# Integrating trig(sqr)

1. Jan 27, 2005

### Alkatran

I need to know how to integrate this function:
sin(sqrt(x))
I did this:
u = sqrt(x)
du/dx = 1/(2sqrt(x))

S(sin(sqrt(x))dx) = S(sin(u)*dx*du/dx/(2sqrt(x)) = S(Sin(u)/u du)

But then I got stuck: integration by parts won't work, trig substitution is out...

The one thing I did come up with was:
(u/v)' = (u'v - uv')/v^2
S((u/v)') = uv = S((u'v - uv')/v^2)

So I changed
S(sin(u)/u)
to
S(sin(u)*u/u^2 + cos(u)/u^2 - cos(u)/u^2)
= S((sin(u)*u + cos(u))/u^2) - S(cos(u)/u^2)
= cos(u)/u - S(cos(u)/u^2)

But I get the feeling I'm barking up the wrong tree. If I do integration by parts on that integral I'm going to end up with sin(u)/u again!! :grumpy:

2. Jan 27, 2005

### Hurkyl

Staff Emeritus
Are you sure you need an elementary formula for the integral? Getting, say, a Taylor series for an antiderivative would be fairly straightforward, as would estimating a definite integral with numerical approximation.

3. Jan 27, 2005

### dextercioby

$$Si(x)=:\int_{0}^{x} \frac{\sin t}{t} dt$$

is called SINE INTEGRAL and is not an "elementary" function.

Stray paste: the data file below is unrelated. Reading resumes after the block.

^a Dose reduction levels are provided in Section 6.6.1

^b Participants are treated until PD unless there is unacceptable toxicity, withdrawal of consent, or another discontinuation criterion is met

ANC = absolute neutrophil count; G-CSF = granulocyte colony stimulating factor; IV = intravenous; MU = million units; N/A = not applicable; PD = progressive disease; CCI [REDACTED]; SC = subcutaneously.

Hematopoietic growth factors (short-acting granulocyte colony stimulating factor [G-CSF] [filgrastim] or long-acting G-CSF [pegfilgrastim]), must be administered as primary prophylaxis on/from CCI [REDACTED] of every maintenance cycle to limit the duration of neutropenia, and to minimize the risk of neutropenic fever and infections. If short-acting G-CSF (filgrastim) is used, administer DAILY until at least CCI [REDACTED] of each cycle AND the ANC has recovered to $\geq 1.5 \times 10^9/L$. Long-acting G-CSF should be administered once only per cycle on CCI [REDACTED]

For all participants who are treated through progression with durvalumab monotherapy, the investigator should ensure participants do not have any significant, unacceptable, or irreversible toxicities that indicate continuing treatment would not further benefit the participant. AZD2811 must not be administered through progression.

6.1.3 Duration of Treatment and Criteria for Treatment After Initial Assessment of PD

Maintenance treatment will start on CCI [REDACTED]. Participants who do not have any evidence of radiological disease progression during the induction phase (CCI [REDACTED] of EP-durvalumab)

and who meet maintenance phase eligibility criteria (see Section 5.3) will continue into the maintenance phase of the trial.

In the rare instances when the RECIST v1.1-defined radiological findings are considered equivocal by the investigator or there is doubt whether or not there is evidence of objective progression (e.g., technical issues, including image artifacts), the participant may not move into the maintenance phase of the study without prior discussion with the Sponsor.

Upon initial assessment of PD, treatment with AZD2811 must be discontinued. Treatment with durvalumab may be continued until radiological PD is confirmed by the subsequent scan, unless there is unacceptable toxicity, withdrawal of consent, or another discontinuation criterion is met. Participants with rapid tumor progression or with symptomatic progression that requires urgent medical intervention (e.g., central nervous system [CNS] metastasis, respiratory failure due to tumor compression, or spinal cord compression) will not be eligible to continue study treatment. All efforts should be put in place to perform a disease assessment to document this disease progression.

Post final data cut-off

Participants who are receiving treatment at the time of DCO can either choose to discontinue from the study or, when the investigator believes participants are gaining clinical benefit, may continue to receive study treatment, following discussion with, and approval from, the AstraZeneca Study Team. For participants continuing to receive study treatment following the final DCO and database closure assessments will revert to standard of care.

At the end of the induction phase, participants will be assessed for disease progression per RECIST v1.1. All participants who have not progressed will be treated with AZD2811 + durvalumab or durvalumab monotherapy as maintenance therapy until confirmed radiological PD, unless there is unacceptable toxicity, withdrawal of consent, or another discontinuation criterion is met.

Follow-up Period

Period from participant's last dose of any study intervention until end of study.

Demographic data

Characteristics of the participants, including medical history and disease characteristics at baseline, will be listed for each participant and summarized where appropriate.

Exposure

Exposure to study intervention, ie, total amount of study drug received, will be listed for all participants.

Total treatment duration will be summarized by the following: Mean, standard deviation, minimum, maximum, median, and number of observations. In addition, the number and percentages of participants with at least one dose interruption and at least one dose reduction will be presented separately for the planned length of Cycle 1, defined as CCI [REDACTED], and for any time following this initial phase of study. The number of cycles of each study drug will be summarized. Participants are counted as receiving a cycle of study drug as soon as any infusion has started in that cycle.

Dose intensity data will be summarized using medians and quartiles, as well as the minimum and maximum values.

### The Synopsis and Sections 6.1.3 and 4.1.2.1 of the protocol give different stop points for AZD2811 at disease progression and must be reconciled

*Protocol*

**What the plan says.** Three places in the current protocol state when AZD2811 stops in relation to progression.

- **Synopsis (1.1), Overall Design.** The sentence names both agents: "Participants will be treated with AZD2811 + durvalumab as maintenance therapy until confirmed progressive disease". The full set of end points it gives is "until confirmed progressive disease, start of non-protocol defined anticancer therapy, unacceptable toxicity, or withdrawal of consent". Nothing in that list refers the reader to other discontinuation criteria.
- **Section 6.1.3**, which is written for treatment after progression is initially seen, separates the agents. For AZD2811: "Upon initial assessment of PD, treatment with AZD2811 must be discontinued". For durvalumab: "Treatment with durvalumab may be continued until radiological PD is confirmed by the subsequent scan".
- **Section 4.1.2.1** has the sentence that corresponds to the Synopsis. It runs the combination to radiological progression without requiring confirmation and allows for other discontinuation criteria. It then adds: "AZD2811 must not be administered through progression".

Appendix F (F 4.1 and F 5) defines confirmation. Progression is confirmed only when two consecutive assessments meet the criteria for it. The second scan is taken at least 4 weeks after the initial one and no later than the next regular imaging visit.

Daniel.

4. Jan 28, 2005

### houserichichi

I apologize, I have no desire to write out the latex code...it's much too late for that :yuck:

#### Attached Files:

• ###### integration.JPG
File size:
7.3 KB
Views:
134
5. Jan 28, 2005

### dextercioby

Well,Alkatran,your initial substitution was good,unfortunately you got lost on the way.

$$\int \sin\sqrt{x} \ dx =...??$$

Make the substitution:
$$\sqrt{x}=u$$ equivalently:
$$x=u^{2}$$

Can u take it from here?

Daniel.

6. Jan 28, 2005

### Alkatran

I don't see how $$x=u^{2}$$ helps? There are no x's in the equation. However...

$$\int \sin\sqrt{x} \ dx = \int {\sin\sqrt{u^{2}}}/u \ du$$
$$\sin\sqrt(u)^{2} = {1 - \cos{2*\sqrt{u}}}/2$$

But I get the feeling I'm headed for circles again.

We haven't covered integral approximation or taylor series yet so I would have no idea how to do that. However, the initial problem was slightly simpler: It had upper and lower limits (and I believe the answer involved pi).

On another note:
A small question: I was given a question once with the hint: this is the area of a common shape...

Well I realized it was a circle, and did the question without even using integration, but I was just wondering how I would integrate a circle's function (well, top half of a circle's function)?

7. Jan 28, 2005

### dextercioby

$$x=u^{2} \Rightarrow dx=2u \ du$$

Write the integral in terms of "u".

Daniel.

8. Jan 29, 2005

### robert Ihnot

Maybe what is missing is the idea of Intergation by Parts:

$$\int{ysin(y)dy}=-ycos(y) + \int{cos(y)dy}$$

To integrate the circle function (X^2+Y^2 =R^2 in the first quadrant, we solve for Y= $$\sqrt{R^2-X^2}$$ and then to solve for X=0 to 1, we will require a trigonometric substitution. (This occurs because pi is a transcendental function and can not be obtained from a finite polynomial.)

Last edited: Jan 29, 2005